In the quiet between Christmas and New Years, the FDA released an environmental assessment conducted in response to a multi-state foodborne disease outbreak involving 33 cases of E. coli O145 infections in five states in the spring of 2010. The CDC’s epidemiologic investigation found that the illnesses were associated with the consumption of shredded romaine lettuce processed at one firm (Freshway) in Ohio. FDA’s investigation at the processor did not identify a likely source of contamination at the firm (Freshway). However, the FDA conducted a traceback investigation from the processor (Freshway) that led to the farm (FDA does not name).
This Environmental Assessment by the FDA identified the mystery farm upon which the lettuce was grown as the most likely source of the contamination. The FDA did confirm that the suspect romaine lettuce was grown in four fields on a farm in Wellton, Arizona. The environmental assessment identified six potential sources of STEC in the Wellton, Arizona area; three Concentrated Animal Feeding Operations (CAFOs), one housing development with a co-located sewage treatment facility, one recreational vehicle (R.V.) park with multiple septic leach systems, and the seasonal grazing of sheep on harvested wheat and alfalfa fields.
Yet, the FDA refuses to name the farm. Why? It is not like the FDA has not named farms in past outbreaks. Here are links to three CDC, FDA and the state of California investigations and tracebacks on past E. coli O157:H7 outbreaks:
2006 Dole Spinach – The CDC confirmed 205 persons with illness associated with Dole Spinach E. coli O157:H7 outbreak in California, Arizona, New York, Minnesota, Wisconsin, Oregon, Utah, Colorado, Washington, Michigan, Ohio, Pennsylvania, Virginia, Idaho, New Mexico, Connecticut, Illinois, Indiana, Kentucky, Maine, Nebraska, Nevada, Tennessee and Wyoming.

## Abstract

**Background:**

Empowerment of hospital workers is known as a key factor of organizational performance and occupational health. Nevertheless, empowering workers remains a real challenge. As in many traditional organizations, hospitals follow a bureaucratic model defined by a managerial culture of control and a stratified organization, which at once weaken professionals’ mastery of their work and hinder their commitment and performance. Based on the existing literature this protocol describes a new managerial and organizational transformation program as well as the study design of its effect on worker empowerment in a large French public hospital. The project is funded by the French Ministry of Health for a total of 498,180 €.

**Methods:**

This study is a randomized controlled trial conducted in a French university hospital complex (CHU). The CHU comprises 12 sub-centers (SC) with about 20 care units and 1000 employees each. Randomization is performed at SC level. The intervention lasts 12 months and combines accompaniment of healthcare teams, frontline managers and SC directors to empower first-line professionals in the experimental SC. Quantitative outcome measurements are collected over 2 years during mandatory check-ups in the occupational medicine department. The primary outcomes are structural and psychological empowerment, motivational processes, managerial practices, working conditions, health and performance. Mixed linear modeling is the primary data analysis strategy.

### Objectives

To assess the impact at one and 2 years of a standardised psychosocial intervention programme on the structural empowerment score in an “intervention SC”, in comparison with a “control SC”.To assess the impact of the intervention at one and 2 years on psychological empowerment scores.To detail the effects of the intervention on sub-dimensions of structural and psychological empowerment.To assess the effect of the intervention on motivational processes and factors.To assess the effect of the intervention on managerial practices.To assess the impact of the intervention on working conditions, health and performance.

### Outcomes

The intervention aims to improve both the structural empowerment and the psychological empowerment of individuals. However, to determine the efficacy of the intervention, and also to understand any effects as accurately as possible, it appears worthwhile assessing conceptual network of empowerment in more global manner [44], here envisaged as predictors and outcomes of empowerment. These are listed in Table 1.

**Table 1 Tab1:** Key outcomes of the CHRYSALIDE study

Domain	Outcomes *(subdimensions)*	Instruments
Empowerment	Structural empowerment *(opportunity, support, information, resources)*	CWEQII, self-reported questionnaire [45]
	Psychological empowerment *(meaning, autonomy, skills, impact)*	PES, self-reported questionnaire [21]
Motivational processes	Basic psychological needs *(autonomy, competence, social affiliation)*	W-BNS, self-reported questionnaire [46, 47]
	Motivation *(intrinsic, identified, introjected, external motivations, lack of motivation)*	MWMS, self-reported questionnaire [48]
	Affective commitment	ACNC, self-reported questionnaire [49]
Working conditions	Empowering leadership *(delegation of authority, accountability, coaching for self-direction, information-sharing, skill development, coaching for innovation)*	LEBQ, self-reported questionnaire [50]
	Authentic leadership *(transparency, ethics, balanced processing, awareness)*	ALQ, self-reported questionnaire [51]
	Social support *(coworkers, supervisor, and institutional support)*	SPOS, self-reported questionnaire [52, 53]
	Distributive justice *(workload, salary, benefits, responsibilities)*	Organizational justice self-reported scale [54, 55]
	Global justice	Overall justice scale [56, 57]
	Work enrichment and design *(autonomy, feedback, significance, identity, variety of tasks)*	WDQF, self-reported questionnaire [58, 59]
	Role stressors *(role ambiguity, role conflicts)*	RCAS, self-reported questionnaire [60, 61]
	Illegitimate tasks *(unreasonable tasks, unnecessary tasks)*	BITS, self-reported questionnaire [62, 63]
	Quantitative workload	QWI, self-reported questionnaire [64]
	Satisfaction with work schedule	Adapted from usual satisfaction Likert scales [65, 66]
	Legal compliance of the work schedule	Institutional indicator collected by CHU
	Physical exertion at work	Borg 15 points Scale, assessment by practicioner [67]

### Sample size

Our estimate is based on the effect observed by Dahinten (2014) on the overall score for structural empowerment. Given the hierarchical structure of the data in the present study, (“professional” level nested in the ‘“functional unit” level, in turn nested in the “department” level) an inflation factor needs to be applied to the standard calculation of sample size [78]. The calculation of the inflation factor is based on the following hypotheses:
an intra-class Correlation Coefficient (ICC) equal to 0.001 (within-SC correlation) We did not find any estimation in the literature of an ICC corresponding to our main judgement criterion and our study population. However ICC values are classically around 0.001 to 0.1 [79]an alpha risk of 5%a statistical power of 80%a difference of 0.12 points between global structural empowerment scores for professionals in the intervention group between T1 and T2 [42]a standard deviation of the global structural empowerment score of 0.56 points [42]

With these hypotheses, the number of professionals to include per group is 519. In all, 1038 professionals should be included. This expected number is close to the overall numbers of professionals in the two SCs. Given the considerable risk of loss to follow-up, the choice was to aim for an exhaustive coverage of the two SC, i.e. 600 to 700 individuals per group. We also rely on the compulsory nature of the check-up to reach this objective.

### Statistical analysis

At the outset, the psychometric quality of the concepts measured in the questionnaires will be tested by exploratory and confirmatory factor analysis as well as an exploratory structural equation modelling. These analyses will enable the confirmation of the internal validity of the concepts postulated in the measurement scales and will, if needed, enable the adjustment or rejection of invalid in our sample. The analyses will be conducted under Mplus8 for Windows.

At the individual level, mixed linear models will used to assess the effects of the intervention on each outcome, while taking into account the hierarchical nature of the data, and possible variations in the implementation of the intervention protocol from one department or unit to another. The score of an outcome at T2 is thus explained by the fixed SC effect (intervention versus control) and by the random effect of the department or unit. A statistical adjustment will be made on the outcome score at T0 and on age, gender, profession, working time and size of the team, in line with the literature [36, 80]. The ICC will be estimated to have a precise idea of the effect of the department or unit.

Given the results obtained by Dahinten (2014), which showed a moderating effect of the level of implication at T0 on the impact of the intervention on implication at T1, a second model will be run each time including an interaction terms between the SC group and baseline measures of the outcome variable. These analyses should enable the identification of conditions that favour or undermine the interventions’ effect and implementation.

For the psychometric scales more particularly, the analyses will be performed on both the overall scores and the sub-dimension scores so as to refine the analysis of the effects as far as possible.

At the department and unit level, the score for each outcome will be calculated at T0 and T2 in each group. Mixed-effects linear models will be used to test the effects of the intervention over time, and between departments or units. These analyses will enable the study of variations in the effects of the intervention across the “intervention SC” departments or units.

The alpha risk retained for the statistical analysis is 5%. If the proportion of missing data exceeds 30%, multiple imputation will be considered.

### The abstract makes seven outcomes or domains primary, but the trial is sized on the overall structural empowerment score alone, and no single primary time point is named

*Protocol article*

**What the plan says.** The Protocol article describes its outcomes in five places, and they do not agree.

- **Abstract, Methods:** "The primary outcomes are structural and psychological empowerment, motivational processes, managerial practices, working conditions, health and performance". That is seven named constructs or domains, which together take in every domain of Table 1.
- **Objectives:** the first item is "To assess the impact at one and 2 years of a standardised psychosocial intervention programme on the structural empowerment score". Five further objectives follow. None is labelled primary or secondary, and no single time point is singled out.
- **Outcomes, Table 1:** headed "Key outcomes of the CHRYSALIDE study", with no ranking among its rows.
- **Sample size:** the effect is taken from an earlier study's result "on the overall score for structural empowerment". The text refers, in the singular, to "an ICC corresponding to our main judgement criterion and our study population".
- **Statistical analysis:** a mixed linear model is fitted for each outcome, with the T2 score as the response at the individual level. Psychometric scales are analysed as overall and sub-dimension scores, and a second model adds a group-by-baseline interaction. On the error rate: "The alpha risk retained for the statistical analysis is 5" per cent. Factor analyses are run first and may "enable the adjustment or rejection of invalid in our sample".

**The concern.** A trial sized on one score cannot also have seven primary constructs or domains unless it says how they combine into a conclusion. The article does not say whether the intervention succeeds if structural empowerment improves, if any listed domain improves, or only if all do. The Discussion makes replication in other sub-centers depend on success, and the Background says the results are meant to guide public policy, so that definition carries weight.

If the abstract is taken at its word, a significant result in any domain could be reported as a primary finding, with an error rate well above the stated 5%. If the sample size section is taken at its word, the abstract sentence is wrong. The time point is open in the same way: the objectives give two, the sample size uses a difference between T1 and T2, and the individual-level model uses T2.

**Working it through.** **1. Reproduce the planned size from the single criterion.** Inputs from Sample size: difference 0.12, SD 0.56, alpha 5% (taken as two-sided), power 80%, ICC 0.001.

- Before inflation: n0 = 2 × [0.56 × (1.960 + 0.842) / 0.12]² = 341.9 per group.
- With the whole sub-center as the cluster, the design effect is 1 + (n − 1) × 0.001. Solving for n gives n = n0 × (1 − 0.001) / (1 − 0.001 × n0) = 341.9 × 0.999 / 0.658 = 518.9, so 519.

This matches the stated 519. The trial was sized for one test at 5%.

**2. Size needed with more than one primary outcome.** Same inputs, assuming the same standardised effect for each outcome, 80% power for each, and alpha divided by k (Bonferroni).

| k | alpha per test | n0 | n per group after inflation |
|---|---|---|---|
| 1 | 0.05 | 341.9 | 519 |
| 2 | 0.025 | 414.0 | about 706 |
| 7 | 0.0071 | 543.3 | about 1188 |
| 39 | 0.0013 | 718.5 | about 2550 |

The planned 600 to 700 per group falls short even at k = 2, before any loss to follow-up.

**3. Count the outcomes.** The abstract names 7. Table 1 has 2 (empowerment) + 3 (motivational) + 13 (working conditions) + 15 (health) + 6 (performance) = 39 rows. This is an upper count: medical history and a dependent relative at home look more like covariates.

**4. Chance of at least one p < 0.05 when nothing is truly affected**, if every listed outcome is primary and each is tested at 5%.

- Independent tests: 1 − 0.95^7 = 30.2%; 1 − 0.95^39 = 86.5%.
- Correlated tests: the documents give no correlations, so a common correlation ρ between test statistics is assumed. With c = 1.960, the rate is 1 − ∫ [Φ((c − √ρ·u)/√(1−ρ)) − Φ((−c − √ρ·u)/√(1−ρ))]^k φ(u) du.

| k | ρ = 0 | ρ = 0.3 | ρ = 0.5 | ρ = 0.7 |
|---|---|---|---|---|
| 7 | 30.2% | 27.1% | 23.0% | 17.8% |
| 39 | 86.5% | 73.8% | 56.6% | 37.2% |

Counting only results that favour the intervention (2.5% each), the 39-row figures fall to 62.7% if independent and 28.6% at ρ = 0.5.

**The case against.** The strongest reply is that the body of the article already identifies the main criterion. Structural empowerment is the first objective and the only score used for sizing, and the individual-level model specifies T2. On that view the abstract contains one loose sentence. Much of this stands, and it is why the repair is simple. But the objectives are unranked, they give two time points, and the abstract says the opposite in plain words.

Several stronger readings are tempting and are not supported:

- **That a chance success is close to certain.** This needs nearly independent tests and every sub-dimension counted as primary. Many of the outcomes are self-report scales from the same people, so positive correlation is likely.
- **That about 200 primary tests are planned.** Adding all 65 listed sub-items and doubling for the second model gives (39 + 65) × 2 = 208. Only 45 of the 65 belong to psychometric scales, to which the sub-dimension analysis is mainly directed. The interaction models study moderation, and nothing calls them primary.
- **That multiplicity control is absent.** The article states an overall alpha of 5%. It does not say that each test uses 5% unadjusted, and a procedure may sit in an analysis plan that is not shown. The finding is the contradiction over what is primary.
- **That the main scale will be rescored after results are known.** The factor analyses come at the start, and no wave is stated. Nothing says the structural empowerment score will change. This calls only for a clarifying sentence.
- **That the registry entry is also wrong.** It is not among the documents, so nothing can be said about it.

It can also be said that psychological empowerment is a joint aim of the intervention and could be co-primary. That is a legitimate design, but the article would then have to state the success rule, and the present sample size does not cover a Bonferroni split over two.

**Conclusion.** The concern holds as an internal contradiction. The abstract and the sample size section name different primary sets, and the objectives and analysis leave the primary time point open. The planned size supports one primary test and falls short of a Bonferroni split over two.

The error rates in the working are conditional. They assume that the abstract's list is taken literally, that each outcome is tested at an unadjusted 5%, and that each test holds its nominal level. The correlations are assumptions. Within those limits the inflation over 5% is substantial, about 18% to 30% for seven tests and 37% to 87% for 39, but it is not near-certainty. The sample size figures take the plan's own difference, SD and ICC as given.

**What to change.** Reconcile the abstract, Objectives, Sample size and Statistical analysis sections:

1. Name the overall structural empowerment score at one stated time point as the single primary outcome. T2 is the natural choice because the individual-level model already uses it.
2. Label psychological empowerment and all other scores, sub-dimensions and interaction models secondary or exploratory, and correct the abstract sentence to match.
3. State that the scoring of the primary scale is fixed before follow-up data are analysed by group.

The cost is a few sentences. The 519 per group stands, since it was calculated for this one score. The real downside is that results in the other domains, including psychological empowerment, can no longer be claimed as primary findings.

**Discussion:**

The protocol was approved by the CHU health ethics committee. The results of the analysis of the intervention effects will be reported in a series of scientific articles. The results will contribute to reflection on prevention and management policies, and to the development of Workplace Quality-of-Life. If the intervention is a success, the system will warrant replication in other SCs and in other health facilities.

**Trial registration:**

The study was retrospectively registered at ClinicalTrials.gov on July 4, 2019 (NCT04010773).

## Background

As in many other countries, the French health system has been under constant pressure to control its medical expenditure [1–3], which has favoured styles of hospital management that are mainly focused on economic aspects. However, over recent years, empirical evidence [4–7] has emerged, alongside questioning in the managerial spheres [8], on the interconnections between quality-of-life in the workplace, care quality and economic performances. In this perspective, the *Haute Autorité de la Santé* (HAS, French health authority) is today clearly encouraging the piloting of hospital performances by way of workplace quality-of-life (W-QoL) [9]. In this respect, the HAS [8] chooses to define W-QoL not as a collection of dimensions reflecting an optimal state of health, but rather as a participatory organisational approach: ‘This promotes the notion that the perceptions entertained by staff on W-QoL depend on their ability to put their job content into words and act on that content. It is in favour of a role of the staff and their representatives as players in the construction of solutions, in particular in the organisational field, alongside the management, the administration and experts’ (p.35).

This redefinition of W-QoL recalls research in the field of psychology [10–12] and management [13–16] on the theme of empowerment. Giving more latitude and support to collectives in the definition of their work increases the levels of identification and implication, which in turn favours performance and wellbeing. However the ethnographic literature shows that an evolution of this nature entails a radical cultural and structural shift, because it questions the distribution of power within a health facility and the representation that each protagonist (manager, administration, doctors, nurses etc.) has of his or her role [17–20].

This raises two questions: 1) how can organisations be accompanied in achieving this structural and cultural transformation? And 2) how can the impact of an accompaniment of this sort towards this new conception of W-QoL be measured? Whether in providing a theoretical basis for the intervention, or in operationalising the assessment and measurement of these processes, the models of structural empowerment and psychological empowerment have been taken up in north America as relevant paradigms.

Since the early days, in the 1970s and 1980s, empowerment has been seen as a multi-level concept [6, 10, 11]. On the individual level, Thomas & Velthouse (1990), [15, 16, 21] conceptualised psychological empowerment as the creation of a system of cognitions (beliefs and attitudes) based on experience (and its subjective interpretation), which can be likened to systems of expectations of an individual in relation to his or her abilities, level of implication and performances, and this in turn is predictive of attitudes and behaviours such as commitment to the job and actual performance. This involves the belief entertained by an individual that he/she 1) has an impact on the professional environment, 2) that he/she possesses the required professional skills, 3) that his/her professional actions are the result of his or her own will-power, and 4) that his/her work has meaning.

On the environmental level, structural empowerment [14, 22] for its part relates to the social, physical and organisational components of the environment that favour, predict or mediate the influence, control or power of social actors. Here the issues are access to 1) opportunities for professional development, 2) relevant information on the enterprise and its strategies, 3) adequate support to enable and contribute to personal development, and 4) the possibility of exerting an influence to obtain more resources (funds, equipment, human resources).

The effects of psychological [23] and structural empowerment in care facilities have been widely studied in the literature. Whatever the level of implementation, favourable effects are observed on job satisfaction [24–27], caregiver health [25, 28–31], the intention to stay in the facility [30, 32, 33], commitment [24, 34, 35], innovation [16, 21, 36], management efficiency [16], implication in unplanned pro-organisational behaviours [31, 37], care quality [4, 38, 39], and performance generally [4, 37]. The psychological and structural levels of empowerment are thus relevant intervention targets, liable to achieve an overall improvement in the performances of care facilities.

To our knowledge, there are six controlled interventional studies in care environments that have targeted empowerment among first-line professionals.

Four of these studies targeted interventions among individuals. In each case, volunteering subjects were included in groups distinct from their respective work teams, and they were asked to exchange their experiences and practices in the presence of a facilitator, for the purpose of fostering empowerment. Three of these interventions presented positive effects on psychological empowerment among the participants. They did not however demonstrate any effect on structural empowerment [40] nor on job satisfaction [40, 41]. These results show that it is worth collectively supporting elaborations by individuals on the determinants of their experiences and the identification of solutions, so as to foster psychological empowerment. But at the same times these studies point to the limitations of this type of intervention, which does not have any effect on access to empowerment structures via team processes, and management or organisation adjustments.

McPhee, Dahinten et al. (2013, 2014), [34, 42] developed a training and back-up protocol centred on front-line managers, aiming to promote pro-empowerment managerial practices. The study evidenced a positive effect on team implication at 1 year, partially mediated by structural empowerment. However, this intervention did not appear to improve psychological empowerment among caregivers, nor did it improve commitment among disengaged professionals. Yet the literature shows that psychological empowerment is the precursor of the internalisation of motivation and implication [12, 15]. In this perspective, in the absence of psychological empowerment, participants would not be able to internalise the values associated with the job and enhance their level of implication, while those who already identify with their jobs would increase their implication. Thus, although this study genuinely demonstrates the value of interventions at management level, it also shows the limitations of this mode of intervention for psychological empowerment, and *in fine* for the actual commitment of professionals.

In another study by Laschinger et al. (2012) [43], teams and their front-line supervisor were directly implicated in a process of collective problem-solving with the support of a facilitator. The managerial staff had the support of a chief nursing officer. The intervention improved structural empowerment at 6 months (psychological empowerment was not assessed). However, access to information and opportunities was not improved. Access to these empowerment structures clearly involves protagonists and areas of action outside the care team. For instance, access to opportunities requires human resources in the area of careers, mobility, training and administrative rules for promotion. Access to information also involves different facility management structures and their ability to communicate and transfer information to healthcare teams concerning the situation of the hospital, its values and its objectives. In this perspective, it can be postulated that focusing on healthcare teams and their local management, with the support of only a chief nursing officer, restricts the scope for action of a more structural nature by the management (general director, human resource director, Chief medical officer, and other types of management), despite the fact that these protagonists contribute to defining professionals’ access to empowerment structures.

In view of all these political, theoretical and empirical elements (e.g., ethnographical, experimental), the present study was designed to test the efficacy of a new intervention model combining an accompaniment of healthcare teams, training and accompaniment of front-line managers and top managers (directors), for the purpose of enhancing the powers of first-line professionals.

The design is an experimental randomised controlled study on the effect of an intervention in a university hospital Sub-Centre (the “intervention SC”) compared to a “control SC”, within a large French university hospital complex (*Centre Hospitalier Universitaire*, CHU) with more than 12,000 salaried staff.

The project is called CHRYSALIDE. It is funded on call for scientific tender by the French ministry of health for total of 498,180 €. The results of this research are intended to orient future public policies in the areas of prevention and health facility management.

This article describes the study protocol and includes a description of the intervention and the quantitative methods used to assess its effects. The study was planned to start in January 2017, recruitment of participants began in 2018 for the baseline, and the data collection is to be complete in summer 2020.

2006 Taco Bell Lettuce – The CDC confirmed 71 persons with illness associated with the Taco Bell restaurant E. coli O157:H7 outbreak in New Jersey, New York, Pennsylvania, Delaware, and South Carolina.
2007 Taco John’s Lettuce – The CDC confirmed 81 persons with illness associated with the Taco John’s restaurant E. coli O157:H7 outbreak in Iowa and Minnesota.
Interesting thing about those investigations is that the FDA, et. al, named all names – including the farms that grew the offending lettuce or spinach. Why not now?
Here is the FDA’s rationale for not disclosing the name of the farm:
“FDA has concluded that the supplier/customer relationship between the farm and the distributor is confidential commercial information (CCI). Utilizing the “mosaic effect” approach recognized by the courts, FDA must consider that the distributor has already been publicly identified in the lettuce recall. As a result, if FDA were to disclose the name of the source farm, it would necessarily reveal the supplier/customer business relationship between the farm and the distributor. CCI is exempt from FOIA’s disclosure obligations under 5 U.S.C. 552(b)(4); and the Trade Secrets Act, 18 U.S.C. 1905, prohibits individual government employees from disclosing CCI “to any extent not authorized by law.”
To be blunt, I do not fully understand this argument in the context of the disclosure of the farm in the Freshway outbreak. The FDA’s explanation for non-disclosure of the farm is basically non-existent. In the general legal context, the “mosaic” theory is most often invoked in national security or defense type matters. This article explains it very well: “The Mosaic Theory.”
“The theory is straightforward: seemingly insignificant information may become significant when combined with other information. Thousands of bits and pieces of seemingly innocuous information can be analyzed and fitted into place to reveal with startling clarity how the unseen whole must operate (Halkin v. Helms, 598 F.2d 1, 8, D.C. Cir. 1978).”
As I understand it, the distributor in the lettuce outbreak has been identified (Freshway), and if FDA named the farm, it would reveal that there is a business relationship between Freshway and the farm. FDA considers their business relationship to be “confidential commercial information” protected from disclosure under FOIA. I think this is because either the information Freshway provided to FDA to identify the source farm was designated confidential or FDA otherwise has reason to believe that disclosure of the farm could reasonably be expected to cause substantial competitive harm to the parties.
In other words, it appears FDA is more concerned with harming the farm and Freshway’s bottom line, and less with transparency. Well, so much for transparency.